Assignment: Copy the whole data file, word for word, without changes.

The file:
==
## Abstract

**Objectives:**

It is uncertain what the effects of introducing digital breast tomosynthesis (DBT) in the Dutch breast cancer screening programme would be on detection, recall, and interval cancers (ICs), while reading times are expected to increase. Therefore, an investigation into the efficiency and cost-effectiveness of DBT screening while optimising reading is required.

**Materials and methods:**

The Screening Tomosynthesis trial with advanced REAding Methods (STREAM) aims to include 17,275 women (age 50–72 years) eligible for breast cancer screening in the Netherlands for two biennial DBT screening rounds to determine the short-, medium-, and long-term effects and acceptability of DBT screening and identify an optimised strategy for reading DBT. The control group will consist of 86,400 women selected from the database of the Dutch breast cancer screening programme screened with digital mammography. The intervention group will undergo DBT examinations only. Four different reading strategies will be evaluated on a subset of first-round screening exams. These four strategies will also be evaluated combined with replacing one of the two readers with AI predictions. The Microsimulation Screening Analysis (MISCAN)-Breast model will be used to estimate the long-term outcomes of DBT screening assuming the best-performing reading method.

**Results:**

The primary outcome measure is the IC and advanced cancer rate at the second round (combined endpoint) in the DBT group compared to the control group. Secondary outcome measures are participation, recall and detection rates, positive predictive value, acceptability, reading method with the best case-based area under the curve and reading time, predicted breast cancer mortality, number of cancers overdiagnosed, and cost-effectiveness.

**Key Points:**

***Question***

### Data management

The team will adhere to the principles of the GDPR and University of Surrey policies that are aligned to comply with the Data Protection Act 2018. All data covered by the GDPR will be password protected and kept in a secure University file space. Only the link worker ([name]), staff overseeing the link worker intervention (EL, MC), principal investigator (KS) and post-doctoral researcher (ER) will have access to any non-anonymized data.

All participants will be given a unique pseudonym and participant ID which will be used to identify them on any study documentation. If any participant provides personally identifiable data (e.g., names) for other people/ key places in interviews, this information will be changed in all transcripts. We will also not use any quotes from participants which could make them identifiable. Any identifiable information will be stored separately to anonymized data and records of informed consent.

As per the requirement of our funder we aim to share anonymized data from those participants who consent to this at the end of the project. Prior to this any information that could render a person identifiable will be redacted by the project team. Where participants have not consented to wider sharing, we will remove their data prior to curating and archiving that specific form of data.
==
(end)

## Abstract

**Objectives:**

It is uncertain what the effects of introducing digital breast tomosynthesis (DBT) in the Dutch breast cancer screening programme would be on detection, recall, and interval cancers (ICs), while reading times are expected to increase. Therefore, an investigation into the efficiency and cost-effectiveness of DBT screening while optimising reading is required.

**Materials and methods:**

The Screening Tomosynthesis trial with advanced REAding Methods (STREAM) aims to include 17,275 women (age 50–72 years) eligible for breast cancer screening in the Netherlands for two biennial DBT screening rounds to determine the short-, medium-, and long-term effects and acceptability of DBT screening and identify an optimised strategy for reading DBT. The control group will consist of 86,400 women selected from the database of the Dutch breast cancer screening programme screened with digital mammography. The intervention group will undergo DBT examinations only. Four different reading strategies will be evaluated on a subset of first-round screening exams. These four strategies will also be evaluated combined with replacing one of the two readers with AI predictions. The Microsimulation Screening Analysis (MISCAN)-Breast model will be used to estimate the long-term outcomes of DBT screening assuming the best-performing reading method.

**Results:**

The primary outcome measure is the IC and advanced cancer rate at the second round (combined endpoint) in the DBT group compared to the control group. Secondary outcome measures are participation, recall and detection rates, positive predictive value, acceptability, reading method with the best case-based area under the curve and reading time, predicted breast cancer mortality, number of cancers overdiagnosed, and cost-effectiveness.

**Key Points:**

***Question***

### Data management

The team will adhere to the principles of the GDPR and University of Surrey policies that are aligned to comply with the Data Protection Act 2018. All data covered by the GDPR will be password protected and kept in a secure University file space. Only the link worker ([name]), staff overseeing the link worker intervention (EL, MC), principal investigator (KS) and post-doctoral researcher (ER) will have access to any non-anonymized data.

All participants will be given a unique pseudonym and participant ID which will be used to identify them on any study documentation. If any participant provides personally identifiable data (e.g., names) for other people/ key places in interviews, this information will be changed in all transcripts. We will also not use any quotes from participants which could make them identifiable. Any identifiable information will be stored separately to anonymized data and records of informed consent.

As per the requirement of our funder we aim to share anonymized data from those participants who consent to this at the end of the project. Prior to this any information that could render a person identifiable will be redacted by the project team. Where participants have not consented to wider sharing, we will remove their data prior to curating and archiving that specific form of data.